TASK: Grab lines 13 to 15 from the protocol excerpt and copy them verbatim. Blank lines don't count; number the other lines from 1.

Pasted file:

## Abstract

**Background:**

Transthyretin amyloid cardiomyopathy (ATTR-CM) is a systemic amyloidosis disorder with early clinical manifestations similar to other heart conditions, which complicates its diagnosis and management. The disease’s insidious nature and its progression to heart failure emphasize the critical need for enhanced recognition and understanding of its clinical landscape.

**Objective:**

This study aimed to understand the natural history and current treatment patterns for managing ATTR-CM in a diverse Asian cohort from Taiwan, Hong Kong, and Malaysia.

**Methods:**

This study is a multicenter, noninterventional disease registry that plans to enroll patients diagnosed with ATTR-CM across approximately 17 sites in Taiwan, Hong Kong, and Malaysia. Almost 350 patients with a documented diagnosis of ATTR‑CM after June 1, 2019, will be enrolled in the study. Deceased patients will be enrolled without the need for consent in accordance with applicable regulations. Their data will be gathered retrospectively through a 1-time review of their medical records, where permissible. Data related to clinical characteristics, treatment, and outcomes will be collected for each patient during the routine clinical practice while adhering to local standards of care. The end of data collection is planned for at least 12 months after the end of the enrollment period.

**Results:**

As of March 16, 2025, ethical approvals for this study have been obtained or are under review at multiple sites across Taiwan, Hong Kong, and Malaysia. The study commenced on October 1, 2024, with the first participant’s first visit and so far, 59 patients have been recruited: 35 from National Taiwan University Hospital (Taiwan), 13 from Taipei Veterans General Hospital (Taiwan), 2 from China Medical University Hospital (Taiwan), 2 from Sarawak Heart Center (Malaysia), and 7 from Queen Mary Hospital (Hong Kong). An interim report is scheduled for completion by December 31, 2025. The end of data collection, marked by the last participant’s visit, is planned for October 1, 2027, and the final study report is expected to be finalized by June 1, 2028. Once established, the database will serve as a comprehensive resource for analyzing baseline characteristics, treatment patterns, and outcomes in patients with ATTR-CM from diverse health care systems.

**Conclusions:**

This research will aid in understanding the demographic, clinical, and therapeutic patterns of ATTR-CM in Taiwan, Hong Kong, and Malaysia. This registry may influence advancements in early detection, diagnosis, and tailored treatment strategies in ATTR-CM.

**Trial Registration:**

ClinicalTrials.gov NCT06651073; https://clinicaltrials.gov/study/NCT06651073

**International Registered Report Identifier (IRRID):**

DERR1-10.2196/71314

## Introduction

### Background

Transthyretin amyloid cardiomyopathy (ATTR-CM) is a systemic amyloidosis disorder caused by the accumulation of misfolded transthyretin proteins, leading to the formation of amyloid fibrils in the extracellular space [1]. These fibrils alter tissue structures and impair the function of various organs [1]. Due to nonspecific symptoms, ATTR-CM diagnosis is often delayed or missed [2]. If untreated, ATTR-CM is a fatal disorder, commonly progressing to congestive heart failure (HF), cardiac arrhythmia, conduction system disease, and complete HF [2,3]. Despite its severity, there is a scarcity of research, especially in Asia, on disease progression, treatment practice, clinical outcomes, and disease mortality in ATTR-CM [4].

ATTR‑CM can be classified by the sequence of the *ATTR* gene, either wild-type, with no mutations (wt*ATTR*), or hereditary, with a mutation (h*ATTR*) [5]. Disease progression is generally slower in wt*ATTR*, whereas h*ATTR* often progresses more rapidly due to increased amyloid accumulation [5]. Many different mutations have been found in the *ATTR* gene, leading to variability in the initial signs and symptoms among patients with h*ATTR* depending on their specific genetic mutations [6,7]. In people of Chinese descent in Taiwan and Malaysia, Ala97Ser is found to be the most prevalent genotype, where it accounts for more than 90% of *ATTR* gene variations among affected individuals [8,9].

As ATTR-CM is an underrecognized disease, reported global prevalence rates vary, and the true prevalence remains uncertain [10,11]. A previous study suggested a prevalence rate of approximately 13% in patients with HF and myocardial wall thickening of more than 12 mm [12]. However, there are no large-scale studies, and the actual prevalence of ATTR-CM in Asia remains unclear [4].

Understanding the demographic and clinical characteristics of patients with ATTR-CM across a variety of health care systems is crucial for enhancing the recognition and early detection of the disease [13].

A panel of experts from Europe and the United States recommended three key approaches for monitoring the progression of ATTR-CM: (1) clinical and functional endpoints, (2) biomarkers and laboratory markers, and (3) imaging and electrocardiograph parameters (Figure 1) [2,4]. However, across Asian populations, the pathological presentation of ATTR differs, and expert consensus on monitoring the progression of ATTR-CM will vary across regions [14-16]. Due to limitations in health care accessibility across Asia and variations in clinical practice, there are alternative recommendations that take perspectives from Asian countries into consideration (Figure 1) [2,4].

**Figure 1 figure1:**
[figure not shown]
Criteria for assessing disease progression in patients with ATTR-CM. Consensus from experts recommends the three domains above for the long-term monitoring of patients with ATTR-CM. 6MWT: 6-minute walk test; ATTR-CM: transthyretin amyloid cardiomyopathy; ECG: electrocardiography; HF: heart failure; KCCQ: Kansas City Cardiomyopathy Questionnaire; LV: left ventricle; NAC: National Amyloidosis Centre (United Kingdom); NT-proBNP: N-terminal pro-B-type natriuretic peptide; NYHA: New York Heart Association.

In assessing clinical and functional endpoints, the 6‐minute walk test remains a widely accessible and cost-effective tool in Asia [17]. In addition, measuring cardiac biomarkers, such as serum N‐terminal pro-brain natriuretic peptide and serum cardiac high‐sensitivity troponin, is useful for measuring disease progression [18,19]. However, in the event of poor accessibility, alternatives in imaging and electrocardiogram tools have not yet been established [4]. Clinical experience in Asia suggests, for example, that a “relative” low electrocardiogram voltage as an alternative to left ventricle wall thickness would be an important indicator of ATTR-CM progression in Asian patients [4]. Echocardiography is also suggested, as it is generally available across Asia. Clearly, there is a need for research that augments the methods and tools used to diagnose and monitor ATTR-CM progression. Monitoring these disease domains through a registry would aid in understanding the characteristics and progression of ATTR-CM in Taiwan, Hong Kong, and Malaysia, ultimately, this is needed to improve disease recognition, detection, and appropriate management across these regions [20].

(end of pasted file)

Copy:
ClinicalTrials.gov NCT06651073; https://clinicaltrials.gov/study/NCT06651073

**International Registered Report Identifier (IRRID):**

DERR1-10.2196/71314